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60-Second Earth

Should the Media Pay for Nature Conservation?

Given the profits made from filming the natural world, can a scheme be worked out to pay for this ecosystem service? David Biello reports

Entire television channels broadcast the wonders of the natural world. To gain viewers and sell ads, they rely on lions hauling down zebras, aerial tracking shots of the icy grandeur of Antarctica or more prosaic film of a bear ambling through the woods. So should the media pay for nature conservation?

That's the question four British scientists asked, seriously, in a recent issue of the journal Science. Given the success of channels like Animal Planet, shows like Planet Earth and even films like March of the Penguins, big media makes big money from nature. Do they then have an obligation to re-invest some of their profit on the nature that provided the "ecosystem service" of existing to be filmed?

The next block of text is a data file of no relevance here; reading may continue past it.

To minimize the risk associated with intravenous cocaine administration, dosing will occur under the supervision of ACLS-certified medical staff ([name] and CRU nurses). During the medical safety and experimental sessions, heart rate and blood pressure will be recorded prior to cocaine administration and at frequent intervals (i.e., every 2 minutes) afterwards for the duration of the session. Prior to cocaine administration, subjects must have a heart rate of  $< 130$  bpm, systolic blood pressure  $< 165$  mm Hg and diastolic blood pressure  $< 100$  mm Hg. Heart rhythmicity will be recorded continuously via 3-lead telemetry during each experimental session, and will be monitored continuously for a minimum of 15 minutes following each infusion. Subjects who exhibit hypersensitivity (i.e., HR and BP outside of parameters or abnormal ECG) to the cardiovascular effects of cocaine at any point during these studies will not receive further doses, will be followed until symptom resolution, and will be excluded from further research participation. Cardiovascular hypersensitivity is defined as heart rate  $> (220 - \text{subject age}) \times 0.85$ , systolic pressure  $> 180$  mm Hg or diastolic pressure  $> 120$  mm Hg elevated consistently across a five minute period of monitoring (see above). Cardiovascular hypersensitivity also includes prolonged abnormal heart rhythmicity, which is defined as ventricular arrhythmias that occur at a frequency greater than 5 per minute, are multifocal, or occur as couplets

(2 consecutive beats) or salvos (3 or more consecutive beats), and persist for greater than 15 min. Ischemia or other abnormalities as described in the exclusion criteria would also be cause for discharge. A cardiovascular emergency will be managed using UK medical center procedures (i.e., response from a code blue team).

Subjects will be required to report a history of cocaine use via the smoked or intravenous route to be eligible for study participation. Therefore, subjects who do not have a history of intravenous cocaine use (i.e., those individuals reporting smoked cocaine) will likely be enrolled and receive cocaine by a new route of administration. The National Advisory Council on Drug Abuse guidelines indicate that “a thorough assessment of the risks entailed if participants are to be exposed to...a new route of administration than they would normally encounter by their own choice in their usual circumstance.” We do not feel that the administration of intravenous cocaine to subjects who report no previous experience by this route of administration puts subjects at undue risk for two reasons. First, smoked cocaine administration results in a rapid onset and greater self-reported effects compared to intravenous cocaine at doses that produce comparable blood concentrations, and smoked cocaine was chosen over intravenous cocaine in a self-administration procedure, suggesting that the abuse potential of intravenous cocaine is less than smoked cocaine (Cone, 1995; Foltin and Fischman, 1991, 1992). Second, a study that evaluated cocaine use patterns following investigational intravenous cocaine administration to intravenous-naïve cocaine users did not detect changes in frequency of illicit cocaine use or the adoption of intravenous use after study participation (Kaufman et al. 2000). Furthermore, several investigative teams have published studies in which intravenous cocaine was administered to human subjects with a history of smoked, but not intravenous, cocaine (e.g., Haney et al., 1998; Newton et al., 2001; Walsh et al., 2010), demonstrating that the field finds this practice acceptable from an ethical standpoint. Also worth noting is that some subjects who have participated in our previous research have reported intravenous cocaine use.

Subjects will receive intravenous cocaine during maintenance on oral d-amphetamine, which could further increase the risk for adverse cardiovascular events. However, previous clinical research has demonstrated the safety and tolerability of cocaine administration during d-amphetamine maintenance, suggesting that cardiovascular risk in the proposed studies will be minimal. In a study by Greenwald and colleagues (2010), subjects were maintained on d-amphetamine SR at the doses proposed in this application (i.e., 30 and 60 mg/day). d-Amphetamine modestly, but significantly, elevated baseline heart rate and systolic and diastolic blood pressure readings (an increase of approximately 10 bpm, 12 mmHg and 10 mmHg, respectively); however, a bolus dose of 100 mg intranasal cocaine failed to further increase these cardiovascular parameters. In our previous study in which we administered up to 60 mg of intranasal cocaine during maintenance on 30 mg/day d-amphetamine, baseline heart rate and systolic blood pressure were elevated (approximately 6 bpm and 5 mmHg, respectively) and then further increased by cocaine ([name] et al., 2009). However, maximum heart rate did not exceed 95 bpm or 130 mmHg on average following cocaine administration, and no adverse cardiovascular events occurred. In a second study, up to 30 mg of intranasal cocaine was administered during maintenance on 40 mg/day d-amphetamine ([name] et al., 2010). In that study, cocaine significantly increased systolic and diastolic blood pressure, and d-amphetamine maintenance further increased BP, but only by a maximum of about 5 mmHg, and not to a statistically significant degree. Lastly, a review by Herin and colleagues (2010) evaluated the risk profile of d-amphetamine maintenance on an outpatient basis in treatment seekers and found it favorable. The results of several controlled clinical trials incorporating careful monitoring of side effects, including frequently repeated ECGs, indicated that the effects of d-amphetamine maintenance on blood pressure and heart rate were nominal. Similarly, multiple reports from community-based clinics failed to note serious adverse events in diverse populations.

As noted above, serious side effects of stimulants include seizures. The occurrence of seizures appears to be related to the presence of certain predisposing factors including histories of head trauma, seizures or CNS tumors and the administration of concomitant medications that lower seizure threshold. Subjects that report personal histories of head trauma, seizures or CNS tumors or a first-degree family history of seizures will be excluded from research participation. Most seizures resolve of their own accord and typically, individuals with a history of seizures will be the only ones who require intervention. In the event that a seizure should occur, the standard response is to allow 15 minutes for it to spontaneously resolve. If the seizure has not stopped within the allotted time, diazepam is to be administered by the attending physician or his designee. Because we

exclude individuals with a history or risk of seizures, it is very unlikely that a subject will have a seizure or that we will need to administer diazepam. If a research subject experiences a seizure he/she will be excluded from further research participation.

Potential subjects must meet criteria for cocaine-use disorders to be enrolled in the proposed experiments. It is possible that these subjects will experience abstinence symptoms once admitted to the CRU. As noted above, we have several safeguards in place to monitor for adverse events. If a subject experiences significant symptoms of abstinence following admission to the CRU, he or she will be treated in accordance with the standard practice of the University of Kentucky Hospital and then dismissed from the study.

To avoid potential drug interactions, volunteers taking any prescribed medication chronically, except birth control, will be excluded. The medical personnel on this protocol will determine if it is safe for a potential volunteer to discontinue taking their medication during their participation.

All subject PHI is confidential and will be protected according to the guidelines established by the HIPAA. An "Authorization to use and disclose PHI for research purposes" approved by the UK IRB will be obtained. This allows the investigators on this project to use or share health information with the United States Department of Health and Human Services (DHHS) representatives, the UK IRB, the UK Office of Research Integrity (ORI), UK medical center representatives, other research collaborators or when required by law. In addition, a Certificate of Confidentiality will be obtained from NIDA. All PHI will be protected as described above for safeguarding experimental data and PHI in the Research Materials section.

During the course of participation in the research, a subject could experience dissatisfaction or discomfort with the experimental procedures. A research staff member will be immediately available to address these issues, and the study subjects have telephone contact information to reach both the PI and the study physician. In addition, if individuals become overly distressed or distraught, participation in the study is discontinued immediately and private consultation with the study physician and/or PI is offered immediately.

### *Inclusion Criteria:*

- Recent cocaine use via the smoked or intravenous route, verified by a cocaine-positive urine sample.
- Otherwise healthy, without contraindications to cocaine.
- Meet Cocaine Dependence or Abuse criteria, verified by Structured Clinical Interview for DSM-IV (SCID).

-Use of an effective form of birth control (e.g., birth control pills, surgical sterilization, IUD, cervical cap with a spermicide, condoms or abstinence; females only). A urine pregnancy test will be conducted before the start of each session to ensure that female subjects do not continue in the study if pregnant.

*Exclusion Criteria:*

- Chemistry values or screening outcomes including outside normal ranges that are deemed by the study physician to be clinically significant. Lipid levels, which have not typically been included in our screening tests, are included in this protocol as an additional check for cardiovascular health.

The researchers suggest setting up trusts that would hold payments from media companies on a per viewer or per DVD basis. The trusts would then invest in preserving the natural world, though selecting trustworthy trustees might prove a challenge.

Of course, that means we viewers would have to pay more to watch African wild dogs roaming free through Botswana. But wouldn't it feel good to know that just by watching a show about nature you are also helping to conserve it?

—David Biello

[The above text is a transcript of this podcast.]

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